What’s Mass for, anyway?
Mass, for me, started as a way to spend time with my boyfriend. Not only was he the only man I knew who could be under 50 and sport a beard and look, oh yes, very attractive, but he was caring and compassionate and could penetrate to my very soul with his eyes while listening to me ramble about, oh, anything. (The above is all still true, eight years later.) Scholar was not the sort to get up early and do anything voluntarily. So why, I wondered, did he get up so doggoned early to go to…church? Just what were those Catholics doing, besides drinking real wine? Being raised a good, clueless, flavor-of-the-month Christian, I knew only that Catholicism was the hardest of all the Christianity flavors. But I had gotten to know Scholar’s mother and others in his family, and their quiet faith, without trying to convert me by selling me on Catholicism or “saving” me, was befuddling to me.
What’s Mass for, anyway?
I am reminded by the tears so often in my eyes during Mass that conversion is an ongoing, lifelong process. My hard heart remembers how it was, and it so often tries to return to the state it was in. It is so tempting to listen to the world, and to ignore the value and the beauty of the gifts God has given us, whether they are children or talents. I still cry in Mass. My husband admits that he would too, if he didn’t sit silently through much of it (I had no idea!). I am still overcome by the thought of God’s mercy, and Mary has not stopped reaching out to me in the five years since I first experienced her influence. I often reflect that only Mary could have brought me into the Catholic Church, because what I have always been seeking is an unconditional breast upon which to lay my head, a warm place to release my sorrows and fears, a safe haven for my recovery from all that life has thrown my way.
So what’s Mass for, anyway?
The Eucharist is the ultimate gift. We’re invited to the wedding feast by the Bridegroom Himself. We can opt out; we can come up with reasons why we can’t make it. The ones who are hurt by those choices, though, are us. The devil wins when we give in to this reasoning. Giving that one hour to God is the least I can do, and it’s the least I need to do to keep muddling through my life. My lifeblood is up there on that altar, offered for me whenever I choose to receive it, there to redeem me over and over again. The sacraments are not to be cast away lightly; there’s a reason we have all seven of them! Don’t underestimate the gift you have in the Eucharist. Don’t let it slide between your fingers as you doze in your chair, because it will keep you alive, and it is the ticket to the next life.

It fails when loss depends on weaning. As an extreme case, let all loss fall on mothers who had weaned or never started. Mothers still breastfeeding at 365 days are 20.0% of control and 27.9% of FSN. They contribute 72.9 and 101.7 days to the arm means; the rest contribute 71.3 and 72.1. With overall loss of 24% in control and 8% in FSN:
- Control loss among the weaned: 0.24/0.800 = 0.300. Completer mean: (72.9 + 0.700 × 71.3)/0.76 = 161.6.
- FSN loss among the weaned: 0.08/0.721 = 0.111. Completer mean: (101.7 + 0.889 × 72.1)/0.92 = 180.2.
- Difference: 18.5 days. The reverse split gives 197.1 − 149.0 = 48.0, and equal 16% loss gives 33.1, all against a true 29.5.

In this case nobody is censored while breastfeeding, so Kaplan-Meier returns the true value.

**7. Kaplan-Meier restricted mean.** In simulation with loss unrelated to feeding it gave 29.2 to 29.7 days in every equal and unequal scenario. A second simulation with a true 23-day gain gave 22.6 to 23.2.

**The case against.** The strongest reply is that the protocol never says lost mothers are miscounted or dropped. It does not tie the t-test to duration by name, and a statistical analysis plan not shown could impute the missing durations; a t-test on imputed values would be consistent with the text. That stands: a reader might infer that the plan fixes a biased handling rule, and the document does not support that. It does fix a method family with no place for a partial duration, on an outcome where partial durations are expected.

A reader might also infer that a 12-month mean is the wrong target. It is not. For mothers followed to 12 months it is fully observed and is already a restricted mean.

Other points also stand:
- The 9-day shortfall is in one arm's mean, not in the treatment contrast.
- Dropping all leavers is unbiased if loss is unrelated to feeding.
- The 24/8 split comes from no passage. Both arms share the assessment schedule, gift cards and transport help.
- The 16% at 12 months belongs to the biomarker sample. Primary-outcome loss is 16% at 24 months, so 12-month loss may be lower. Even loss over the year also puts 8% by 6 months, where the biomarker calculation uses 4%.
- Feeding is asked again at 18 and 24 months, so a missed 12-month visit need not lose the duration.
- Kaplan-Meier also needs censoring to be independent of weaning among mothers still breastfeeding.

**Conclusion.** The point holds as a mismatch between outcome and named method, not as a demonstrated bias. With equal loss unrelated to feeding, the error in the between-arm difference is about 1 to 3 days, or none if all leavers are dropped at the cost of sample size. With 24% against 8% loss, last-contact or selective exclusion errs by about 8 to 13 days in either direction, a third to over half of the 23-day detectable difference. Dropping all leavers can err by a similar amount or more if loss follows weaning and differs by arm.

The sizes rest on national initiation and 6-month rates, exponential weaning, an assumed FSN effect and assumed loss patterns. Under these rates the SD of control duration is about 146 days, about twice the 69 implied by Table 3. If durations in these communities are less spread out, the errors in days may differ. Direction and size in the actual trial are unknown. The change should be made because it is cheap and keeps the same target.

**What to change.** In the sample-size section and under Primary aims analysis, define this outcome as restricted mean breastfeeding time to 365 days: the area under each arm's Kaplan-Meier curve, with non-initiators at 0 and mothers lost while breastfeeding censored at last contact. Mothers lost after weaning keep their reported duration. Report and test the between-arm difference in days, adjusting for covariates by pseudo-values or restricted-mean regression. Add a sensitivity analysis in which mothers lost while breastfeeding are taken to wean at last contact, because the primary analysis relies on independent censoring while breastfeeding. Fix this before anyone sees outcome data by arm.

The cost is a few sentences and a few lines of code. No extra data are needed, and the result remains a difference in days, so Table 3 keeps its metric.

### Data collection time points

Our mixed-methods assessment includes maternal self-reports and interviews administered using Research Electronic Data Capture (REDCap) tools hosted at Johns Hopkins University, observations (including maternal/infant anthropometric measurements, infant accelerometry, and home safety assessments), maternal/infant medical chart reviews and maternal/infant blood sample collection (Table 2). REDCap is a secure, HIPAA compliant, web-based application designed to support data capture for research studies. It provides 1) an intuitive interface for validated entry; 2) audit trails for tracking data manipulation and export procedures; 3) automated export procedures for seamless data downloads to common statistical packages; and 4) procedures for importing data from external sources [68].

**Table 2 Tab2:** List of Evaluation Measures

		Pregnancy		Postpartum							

I don’t mean this to be in any way trite when I say, “Amen.”
It doesn’t sound trite, Owen. Thanks for taking the time to read and visit. 🙂
I remember sitting on the rough carpet of a small chapel at a convent near my home listening to a friend speak about Christ in the Eucharist. He spoke of the cup of Christ’s blood. He reminded us that in the times of Jesus, sipping of a cup and then offering it to the person in front of you was a proposal. (Man to woman – but we know that Jesus is espoused to us all in the Church.) The man would go away then and prepare a place in his father’s house for his new bride. At every Mass Jesus asks us to join Him in the place He has gone to prepare for us in His Father’s house. So, like you said, we are invited at each Mass to celebrate the wedding feast. At each Mass, we become one with Christ. He enters into us in a physical way and lives in us, though only briefly. The beauty of it? He truly lives in us at all times but PHYSICALLY for about fifteen minutes, Christ, our Lord, is present within us. We are living tabernacles. We have been espoused to Christ and we celebrate union with Him.
All of that, to say what Owen said… Amen.